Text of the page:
Jean-Baptiste Claude Eugène Guillaume

Eugène Guillaume
Photograph by Eugène Pirou
The Gracchi, Musée d'Orsay

Jean-Baptiste Claude Eugène Guillaume (4 July 1822, Montbard – 1 March 1905, Rome) was a French sculptor.


He was born at Montbard on the Côte-d'Or. He studied under Cavelier, Millet, and Barrias, at the École des Beaux-Arts, which he entered in 1841, and where he gained the prix de Rome in 1845 with Theseus finding on a rock his father's sword. He became director of the École des Beaux-Arts in 1864, and director-general of Fine Arts from 187879, when the office was suppressed.

Guillaume was a prolific writer, principally on sculpture and architecture of the Classic period and of the Italian Renaissance. He was elected member of the Académie française in 1898, and in 1891 was sent to Rome as director of the Académie de France in that city. He held this position until 1904. He was also elected an honorary member of the Royal Academy, London, 1869, on the institution of that class.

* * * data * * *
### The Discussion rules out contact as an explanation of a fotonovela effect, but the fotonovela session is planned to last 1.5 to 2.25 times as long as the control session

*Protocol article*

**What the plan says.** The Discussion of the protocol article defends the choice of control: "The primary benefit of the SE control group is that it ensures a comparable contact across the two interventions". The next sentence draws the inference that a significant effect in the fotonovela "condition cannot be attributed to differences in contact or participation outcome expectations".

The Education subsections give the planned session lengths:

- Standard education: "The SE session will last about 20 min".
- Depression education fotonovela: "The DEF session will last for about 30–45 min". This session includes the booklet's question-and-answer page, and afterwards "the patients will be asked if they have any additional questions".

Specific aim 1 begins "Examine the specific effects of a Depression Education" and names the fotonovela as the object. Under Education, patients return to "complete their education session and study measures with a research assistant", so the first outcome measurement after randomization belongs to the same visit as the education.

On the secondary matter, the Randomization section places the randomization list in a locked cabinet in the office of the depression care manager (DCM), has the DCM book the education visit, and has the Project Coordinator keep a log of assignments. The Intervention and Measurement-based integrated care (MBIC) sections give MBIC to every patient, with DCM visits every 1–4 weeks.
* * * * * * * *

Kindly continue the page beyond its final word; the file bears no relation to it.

Many of his works have been bought for public galleries, and his monuments are to be found in the public squares of the chief cities of France. At Reims there is his bronze statue of Colbert, at Dijon his Rameau monument. The Musée du Luxembourg has his Anacreon (1852), Faucheur (1855), and the marble bust of Mgr Darboy; the Versailles Museum the portrait of Thiers; the Sorbonne Library the marble bust of Victor le Clerc, doyen de la faculté des lettres. Other works of his are at Trinity Church, Saint-Germain l'Auxerrois, and the church of St Clotilde, Paris. The Musée d'Orsay in Paris hosts Les Gracques (1853).

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